DecryptedTech

Saturday13 August 2022

Displaying items by tag: meta

The concept of an immersive virtual reality world is one that is often talked and written about. It also has been the subject of several movies. When it is the topic of books and movies, it is rarely a good thing. So, when we hear about the creation of a fully immersive world, we view it with a healthy bit of skepticism. Especially when the person behind it is Mark Zuckerberg and his company, Facebook. You might ask why, and there is an easy answer. Facebook ceased being a communication platform a very, very long time ago and is now nothing more than a way to collect information and push ads.

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Last year a group call Centre for Countering Digital Hate reviewed interactions in the Metaverse. The results of their checkup were not encouraging as they encountered 100 potential violations of Meta’s policies in the span of only 11.5 hours. The focus was on the VRChat app, one of the apps you can pickup from the Meta VR App store. They recorded interactions in the chat app as part of their study.

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Recently Mark Zuckerberg had to admit that Meta not only had lost a significant amount of money but stood to lose more as changes in attitudes around personal data privacy and targeted ads are changing. In the EU privacy protection laws have impacted Meta in, to them, negative ways. Meta has made what could be interpreted as a threat to pull their services from the EU, it some agreement cannot be reached. They are also upset at Apple after Apple made the outrageous, again to Meta, decision to allow users to opt-in to cross app tracking. This means that Meta’s current data collection schemes are at risk.

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A couple of weeks ago Meta, Facebook’s parent company, announced that they were losing money (to the tune of $10 Billion) due to changes in the way Apple mobile devices handle user tracking by apps. The move by Apple was a bit of a surprise considering some of Apple’s history, but when you consider that Apple and Meta will probably be VR competitors it was not that much of one. The announcement also caused many to wonder if Google would follow suit.

Published in Security Talk

Meta (Facebook) has a long history of privacy and other abuses of the platform they control. We have seen everything from abusing facial recognition technology to tracking users’ internet history after existing the platform. These types of abuses are concerning for both obvious and not so obvious reasons. On the surface the collection of personal information outside of actual platform use by Facebook is not a good thing, but when you also roll in the fact that large tech groups like Facebook also share information with government agencies freely and without recourse it makes the problem larger.

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Facebook has not had the best history when it comes to handling online bullying, social stalking and even sexual abuse and exploitation. They do have and are continuing to develop tools to fight against this, but for the most part they do not take a very proactive role in policing this type of behavior. To some it seems that they spend more time “fact checking” and policing opinions than they do addressing any truly bad behavior. It is up to the user to make sure they are practicing good and safe habits when using Facebook or Instagram, not the platform.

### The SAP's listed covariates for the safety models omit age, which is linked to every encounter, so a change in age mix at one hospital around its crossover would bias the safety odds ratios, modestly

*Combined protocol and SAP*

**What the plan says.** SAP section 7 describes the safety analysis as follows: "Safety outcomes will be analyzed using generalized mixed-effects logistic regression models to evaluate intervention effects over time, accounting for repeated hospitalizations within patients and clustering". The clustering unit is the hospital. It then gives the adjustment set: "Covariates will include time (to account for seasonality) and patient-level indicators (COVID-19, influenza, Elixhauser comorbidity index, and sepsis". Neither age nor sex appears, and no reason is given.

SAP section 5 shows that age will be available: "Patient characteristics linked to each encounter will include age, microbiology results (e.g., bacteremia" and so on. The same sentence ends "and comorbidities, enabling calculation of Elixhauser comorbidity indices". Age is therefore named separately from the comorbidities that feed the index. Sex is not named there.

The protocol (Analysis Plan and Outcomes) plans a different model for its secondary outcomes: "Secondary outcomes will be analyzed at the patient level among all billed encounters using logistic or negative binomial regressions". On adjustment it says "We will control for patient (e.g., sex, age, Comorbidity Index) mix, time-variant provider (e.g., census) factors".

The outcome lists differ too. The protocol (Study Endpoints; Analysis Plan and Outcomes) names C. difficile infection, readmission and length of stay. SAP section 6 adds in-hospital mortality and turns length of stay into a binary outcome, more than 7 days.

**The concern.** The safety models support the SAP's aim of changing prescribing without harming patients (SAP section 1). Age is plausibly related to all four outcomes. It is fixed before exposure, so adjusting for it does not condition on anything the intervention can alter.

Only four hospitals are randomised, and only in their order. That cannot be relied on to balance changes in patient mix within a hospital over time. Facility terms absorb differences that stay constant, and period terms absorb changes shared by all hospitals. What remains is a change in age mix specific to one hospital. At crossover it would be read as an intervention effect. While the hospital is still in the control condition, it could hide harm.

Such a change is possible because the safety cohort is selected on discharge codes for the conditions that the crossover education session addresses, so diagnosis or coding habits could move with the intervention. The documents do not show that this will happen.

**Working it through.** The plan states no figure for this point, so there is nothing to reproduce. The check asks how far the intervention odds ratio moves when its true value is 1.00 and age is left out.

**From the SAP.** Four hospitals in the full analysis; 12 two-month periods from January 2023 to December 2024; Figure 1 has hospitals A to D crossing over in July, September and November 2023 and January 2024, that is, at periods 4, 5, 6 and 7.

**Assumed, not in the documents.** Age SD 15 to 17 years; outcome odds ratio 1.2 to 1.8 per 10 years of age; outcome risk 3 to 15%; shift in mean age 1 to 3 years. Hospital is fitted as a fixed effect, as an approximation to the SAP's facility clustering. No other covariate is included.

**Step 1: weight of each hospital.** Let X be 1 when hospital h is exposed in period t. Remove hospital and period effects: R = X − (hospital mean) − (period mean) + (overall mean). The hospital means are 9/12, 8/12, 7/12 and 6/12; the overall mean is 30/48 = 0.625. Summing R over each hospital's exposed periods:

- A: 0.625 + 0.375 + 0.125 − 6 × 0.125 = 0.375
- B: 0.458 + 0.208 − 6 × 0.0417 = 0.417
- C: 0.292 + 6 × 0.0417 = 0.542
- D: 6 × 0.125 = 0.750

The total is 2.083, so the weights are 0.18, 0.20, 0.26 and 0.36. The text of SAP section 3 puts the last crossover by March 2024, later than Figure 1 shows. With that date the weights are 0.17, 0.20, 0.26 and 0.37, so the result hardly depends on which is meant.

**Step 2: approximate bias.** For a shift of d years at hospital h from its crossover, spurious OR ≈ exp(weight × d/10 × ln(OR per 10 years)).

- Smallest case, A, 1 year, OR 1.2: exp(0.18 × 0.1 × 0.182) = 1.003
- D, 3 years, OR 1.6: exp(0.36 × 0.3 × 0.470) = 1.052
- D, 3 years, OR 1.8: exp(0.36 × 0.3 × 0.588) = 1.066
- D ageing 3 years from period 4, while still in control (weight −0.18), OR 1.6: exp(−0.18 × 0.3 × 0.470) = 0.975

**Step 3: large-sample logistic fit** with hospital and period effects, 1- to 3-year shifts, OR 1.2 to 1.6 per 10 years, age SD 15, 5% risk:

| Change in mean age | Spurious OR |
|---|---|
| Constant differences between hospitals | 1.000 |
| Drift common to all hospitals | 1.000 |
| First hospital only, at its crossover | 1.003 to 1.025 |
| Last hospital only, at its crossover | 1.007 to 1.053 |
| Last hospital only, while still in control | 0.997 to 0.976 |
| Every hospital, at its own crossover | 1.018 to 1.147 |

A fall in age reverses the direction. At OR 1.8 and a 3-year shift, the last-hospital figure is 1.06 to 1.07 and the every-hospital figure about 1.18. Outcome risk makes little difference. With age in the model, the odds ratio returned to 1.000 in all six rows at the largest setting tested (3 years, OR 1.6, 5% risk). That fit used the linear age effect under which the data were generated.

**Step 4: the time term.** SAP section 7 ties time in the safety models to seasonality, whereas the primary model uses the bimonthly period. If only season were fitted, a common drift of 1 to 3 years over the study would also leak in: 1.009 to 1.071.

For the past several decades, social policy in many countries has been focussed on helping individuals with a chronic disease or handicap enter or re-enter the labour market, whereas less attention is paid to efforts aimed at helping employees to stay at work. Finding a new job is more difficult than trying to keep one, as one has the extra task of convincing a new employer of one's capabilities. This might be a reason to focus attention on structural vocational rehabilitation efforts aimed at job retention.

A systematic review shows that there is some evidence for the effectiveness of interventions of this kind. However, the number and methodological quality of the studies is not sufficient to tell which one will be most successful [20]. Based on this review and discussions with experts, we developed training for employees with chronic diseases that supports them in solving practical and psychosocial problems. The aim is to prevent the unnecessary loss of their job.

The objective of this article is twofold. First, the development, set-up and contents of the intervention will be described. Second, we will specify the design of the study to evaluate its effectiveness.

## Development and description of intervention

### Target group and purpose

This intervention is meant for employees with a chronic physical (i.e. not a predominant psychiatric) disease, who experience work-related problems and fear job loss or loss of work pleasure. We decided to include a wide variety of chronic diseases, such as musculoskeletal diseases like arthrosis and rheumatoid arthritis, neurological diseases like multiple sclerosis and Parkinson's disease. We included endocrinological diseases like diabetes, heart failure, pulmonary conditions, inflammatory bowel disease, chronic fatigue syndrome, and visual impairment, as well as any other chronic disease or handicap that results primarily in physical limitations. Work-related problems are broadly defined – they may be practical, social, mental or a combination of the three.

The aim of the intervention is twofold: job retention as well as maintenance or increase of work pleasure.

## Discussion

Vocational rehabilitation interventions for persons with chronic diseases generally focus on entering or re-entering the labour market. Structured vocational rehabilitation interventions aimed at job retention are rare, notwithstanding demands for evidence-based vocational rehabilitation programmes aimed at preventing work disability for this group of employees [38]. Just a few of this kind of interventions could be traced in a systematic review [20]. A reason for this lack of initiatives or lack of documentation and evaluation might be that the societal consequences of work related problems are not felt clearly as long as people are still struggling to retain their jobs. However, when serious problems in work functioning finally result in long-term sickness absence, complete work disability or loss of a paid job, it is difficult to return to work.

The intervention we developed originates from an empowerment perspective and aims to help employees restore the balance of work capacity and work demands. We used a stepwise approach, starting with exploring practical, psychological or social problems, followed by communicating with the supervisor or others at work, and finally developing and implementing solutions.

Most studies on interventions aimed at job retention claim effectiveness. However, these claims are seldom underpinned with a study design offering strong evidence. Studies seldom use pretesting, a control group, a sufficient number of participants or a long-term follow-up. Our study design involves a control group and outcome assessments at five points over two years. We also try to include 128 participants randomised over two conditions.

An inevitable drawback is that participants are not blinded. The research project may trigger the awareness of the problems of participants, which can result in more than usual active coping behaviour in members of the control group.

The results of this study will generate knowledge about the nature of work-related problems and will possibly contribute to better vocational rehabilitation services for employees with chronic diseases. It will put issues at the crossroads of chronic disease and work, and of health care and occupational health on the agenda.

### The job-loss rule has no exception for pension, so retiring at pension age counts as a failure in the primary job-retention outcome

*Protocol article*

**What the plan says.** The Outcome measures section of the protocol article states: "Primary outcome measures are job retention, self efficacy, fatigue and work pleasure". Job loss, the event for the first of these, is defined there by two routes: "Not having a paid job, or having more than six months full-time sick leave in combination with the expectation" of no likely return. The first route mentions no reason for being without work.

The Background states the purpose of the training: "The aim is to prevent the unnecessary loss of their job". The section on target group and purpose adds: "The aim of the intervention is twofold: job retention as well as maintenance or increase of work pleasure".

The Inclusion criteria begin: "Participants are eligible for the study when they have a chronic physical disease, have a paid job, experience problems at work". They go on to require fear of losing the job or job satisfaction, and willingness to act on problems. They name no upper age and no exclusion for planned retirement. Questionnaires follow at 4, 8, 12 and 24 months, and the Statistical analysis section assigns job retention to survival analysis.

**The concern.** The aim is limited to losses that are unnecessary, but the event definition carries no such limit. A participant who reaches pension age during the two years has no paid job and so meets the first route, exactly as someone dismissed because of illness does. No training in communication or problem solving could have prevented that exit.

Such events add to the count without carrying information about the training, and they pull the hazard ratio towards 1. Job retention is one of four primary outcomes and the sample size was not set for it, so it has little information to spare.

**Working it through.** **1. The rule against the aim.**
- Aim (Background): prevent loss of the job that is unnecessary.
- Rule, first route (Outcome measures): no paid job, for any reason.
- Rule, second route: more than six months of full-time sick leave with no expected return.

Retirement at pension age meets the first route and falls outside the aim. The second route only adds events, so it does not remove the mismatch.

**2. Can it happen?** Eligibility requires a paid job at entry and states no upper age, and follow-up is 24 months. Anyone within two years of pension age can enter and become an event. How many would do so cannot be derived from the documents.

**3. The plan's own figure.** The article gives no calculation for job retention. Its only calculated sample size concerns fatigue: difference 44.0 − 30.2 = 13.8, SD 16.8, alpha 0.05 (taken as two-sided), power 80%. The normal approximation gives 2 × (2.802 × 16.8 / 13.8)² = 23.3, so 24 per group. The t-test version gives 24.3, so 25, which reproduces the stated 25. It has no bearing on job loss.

Published in My Ramblings
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There has been a lot of talk about Meta’s The Reality Labs department losing $10 Billion on devilment of Metaverse. Mant articles have focused on the negative and the overall amount of money lost while others have chosen to focus on more positive or normalized effects of the loss and what is means long term. The argument seems to be split in a couple of ways. The first is that $10 Billion is not a devastating loss in terms of R&D on a potential defining product for a company that made $117+ Billion in 2021. The second is that a $10 Billion dollar loss on a new product is a bad thing and might be an indication of a lack of true acceptance.

Published in My Ramblings

Facebook makes their money off their users. That is no shock to anyone considering the number of investigations currently ongoing over Facebook’s data collection practices. Of course, Facebook is not the only group collecting this type of information, they just tend to take it a bit farther than most of the other groups. Because of these invasive data collection practices many countries have tightened their laws around what can and cannot be used to develop and send out targeted ads. This has included a whole new category for “intimate” information. Even Apple has decided that this style of data collection might be out of bounds and have change their own privacy policies in iOS.

Published in Security Talk

Microsoft has a history of making solid products that go nowhere. If you look at their history this is very clear from Windows Phone to Zune and more. They build it, fail to focus on penetrating the market and then scrap it despite the many talented people on the teams for each of these. Now history is repeating itself in the form of HoloLens.

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Metabook has announced some new security features in their messenger app and platform. Many of these are items that competing SMS/MMS applications and services already have, but Meta knows that they need are now facing some solid competition, so they are finally getting around to these. Of course, this does not mean that people are going to flow back to Meta Messenger. None the less, it is good to see these show up.

Published in Security Talk
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